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UK troops recognised for relief work after Caribbean hurricanes

The British Virgin Islands were badly hit by Hurricane Irma last September Photo: PA

British military personnel have been recognised for their efforts in the wake of two devastating hurricanes which pummelled the Caribbean.

Barrelling through the region and unleashing life-threatening winds, category five Hurricane Irma tore a destructive trail and sparked a major UK aid operation in September last year.

Anguilla and Turks and Caicos were impacted while the British Virgin Islands bore the brunt of the damage, with buildings reduced to their foundations, lush green hillsides stripped of foliage, and a state of emergency declared.

The most powerful storm in decades was followed less than two weeks later by category five Hurricane Maria, which decimated the islands of Dominica and Puerto Rico.

Flight Lieutenant Alexander Eveson has been awarded the Queen’s Commendation for Valuable Service Credit: MoD/PA

At the peak of relief efforts, more than 2,000 UK troops were in the Caribbean – with some being decorated in the latest round of operational military honours announced by the Ministry of Defence.

Flight Lieutenant Alexander Eveson has been awarded the Queen’s Commendation for Valuable Service after he saved the life of a seven-month-old baby girl on September 22 last year.

The RAF Chinook pilot and his crew were tasked with flying to the island of Dominica to rescue the child, who was struggling to breathe and it was feared she would die without medical attention.

With no other aircraft available for the mission, the two pilots, two aircrew and two medics flew to the island through treacherous conditions, at a very low level over the sea.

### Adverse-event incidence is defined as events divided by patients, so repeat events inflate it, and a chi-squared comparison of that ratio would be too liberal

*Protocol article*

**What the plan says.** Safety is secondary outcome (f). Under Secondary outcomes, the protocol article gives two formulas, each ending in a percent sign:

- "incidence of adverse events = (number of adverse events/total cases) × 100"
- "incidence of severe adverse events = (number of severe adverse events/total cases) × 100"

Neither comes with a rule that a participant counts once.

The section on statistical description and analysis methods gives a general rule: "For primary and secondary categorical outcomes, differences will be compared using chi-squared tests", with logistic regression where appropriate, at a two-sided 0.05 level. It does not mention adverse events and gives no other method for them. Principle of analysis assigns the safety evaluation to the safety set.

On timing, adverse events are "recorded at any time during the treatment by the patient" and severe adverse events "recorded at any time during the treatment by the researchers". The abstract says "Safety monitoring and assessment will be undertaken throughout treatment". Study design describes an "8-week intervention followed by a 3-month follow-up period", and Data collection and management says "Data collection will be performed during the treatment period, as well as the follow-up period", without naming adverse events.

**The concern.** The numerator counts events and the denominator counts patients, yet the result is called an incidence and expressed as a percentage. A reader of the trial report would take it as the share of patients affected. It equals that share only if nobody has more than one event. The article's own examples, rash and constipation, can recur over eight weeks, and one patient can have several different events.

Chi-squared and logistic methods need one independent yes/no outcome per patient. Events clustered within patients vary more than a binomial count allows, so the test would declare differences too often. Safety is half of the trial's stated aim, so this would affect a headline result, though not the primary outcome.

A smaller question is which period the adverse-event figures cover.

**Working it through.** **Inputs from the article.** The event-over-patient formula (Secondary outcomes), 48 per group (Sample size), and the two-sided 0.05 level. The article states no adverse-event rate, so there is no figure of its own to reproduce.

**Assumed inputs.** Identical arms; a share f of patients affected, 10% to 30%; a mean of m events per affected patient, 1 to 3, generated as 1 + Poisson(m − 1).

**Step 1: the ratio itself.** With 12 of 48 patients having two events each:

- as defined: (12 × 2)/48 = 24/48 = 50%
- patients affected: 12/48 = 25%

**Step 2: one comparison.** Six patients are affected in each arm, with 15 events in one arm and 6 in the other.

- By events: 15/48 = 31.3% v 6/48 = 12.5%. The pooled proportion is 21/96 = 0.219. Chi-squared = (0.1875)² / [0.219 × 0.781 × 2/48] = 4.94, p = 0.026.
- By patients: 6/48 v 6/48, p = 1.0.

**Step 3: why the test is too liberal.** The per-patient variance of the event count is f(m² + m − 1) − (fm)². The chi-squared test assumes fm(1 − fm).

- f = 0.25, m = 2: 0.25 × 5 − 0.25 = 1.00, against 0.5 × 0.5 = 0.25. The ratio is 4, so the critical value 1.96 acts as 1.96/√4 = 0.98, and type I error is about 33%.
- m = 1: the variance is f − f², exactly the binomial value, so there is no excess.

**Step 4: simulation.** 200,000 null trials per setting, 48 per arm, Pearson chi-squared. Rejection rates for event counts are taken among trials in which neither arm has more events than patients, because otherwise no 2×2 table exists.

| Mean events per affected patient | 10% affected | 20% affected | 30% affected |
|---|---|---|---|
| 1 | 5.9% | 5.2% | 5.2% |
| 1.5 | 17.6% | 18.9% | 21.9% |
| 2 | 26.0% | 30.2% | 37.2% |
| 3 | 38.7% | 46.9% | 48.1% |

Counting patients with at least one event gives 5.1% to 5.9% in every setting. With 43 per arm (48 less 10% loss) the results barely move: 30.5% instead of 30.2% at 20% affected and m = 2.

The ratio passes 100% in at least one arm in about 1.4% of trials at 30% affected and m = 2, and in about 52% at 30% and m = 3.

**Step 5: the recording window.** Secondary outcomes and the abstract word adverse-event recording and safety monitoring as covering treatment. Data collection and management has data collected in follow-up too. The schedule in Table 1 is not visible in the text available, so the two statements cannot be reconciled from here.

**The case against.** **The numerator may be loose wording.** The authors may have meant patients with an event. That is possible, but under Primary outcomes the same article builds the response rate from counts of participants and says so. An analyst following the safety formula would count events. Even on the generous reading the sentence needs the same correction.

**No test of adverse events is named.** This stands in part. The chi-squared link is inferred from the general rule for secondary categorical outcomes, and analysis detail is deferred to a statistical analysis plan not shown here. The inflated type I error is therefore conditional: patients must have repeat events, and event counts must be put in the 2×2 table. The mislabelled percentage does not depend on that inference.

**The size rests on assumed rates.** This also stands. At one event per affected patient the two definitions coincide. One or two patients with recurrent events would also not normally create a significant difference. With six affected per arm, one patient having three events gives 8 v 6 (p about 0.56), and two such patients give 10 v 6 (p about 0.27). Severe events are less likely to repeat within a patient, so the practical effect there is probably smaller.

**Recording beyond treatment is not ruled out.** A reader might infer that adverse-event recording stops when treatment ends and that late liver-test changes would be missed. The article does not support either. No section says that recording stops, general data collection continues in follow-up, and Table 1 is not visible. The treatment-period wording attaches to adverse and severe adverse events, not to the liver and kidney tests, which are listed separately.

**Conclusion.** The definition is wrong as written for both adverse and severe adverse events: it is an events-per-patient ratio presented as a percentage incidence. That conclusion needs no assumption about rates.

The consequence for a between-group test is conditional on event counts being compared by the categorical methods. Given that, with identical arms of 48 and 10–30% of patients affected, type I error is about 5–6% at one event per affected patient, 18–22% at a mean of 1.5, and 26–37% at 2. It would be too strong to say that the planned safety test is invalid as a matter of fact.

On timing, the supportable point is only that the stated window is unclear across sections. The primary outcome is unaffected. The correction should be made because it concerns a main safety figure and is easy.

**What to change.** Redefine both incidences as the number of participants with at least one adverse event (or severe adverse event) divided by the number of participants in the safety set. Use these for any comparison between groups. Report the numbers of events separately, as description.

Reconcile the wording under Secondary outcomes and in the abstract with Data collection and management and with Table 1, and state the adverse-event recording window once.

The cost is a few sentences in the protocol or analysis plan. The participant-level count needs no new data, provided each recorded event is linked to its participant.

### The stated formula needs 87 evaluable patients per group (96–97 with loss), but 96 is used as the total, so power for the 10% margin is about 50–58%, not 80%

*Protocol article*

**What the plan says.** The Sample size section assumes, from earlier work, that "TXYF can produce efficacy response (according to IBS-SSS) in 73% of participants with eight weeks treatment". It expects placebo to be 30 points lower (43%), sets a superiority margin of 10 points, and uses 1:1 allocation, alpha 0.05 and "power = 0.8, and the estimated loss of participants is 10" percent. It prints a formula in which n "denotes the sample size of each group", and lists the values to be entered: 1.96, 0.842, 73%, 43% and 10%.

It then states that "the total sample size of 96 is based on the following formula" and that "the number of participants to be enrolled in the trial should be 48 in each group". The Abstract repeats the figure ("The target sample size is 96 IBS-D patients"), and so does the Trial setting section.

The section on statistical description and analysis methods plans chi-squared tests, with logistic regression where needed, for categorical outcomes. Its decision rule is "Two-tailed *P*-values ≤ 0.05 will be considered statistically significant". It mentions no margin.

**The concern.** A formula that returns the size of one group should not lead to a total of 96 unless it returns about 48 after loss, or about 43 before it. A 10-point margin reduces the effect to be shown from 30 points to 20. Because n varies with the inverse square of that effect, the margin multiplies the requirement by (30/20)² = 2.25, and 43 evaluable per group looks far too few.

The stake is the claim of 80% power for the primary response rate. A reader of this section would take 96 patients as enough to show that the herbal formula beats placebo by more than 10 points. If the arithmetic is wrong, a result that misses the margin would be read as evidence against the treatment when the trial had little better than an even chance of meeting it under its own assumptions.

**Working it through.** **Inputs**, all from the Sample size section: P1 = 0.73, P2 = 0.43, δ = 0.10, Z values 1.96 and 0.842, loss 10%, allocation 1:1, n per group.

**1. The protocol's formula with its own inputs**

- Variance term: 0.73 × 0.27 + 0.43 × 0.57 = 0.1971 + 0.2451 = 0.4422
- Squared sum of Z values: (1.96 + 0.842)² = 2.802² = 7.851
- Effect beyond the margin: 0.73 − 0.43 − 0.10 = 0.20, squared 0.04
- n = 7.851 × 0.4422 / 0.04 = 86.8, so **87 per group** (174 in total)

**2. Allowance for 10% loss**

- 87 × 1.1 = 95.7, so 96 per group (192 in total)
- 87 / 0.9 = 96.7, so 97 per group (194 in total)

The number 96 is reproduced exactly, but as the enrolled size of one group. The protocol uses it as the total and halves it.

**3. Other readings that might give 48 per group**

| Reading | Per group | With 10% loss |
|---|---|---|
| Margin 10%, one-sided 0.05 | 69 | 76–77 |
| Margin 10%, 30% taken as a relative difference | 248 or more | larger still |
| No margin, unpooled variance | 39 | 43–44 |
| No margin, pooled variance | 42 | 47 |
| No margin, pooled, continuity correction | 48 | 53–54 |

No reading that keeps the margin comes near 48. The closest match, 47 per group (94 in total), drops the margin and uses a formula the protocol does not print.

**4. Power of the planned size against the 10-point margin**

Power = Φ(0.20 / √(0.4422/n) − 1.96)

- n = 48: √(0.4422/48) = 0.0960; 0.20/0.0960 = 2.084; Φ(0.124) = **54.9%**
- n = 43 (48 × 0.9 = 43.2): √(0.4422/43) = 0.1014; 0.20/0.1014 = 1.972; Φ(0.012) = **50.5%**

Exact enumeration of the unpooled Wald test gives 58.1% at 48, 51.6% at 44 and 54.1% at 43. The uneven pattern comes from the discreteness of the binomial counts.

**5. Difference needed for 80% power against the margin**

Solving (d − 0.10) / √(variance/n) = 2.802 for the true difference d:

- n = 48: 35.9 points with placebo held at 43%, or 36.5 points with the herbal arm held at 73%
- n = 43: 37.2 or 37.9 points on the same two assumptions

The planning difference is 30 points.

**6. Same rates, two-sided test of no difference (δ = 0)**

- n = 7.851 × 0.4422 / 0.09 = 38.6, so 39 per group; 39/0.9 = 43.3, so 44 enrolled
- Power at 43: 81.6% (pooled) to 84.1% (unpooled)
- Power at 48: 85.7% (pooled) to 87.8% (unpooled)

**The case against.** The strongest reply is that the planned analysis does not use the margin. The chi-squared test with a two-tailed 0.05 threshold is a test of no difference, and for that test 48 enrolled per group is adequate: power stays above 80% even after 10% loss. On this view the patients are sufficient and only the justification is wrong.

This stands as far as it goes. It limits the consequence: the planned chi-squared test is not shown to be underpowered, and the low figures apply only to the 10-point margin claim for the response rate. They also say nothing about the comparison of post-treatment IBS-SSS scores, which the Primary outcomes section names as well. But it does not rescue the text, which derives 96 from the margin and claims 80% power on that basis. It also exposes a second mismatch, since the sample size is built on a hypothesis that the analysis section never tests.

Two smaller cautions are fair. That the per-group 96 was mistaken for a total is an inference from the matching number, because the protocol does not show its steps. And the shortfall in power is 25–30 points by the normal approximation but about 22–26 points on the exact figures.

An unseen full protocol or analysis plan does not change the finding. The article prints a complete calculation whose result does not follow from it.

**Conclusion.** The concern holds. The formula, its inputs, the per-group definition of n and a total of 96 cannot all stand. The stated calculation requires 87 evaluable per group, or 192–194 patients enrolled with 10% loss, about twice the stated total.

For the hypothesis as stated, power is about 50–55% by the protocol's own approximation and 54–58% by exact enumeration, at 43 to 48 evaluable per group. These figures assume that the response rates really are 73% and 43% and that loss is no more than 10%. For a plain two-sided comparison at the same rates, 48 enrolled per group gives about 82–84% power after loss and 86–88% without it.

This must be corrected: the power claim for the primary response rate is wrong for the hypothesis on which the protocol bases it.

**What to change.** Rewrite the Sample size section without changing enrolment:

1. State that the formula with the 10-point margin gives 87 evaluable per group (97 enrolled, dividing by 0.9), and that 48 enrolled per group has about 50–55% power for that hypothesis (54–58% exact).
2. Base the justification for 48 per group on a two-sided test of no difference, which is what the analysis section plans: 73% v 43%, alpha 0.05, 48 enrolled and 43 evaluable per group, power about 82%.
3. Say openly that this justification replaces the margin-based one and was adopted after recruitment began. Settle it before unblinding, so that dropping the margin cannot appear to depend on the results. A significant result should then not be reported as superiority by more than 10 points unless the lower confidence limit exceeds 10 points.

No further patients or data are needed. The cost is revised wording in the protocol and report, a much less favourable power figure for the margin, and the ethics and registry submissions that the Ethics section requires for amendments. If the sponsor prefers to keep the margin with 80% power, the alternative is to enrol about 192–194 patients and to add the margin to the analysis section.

“It was a bit sketchy en-route, obviously the weather was still pretty poor… lots of tropical rainstorms and heavy clouds in the area,” he told the Press Association.

“It was quite a lonely and frightening flight because all the air traffic controllers and radar services were down on the islands because they had to reduce power because of the hurricanes.

“We were very much on our own out there… it was weather that on anything other than a lifesaving mission, you probably would not think twice about returning to base in.”

The Chinook crew flew in extremely challenging conditions to rescue the baby girl Credit: MoD/PA

The 34-year-old, who is part of 27 Squadron and based at RAF Odiham in Hampshire, said his daughter Olivia was around the same age as the baby they rescued, which made him relate to the situation on a personal level.

Describing receiving the award as an “incredible honour” that took him by surprise, he stressed the rescue was “undoubtedly a crew effort”, and that he is pleased to see the efforts of the Chinook detachment recognised.

Royal Navy Lieutenant Commander Amy Gilmore has also been recognised for her efforts during the relief work named Operation Ruman.

Also handed a Queen’s Commendation for Valuable Service, she was in charge of a dozen-strong team of air and ground crew maintaining and operating the Wildcat helicopter from RFA Mounts Bay.

The helicopter flew 90 hours of missions, delivering 37 tonnes of aid, food and water to inaccessible areas, and also assisted in the rescue of three people from a capsized boat.

Major Tom Quinn and Sergeants William MacFarlane and James Oldale from the Royal Marines 40 Commando based in Taunton, Somerset, have also been given the Queen’s Commendation for Valuable Service for their leadership efforts on the ground during Operation Ruman.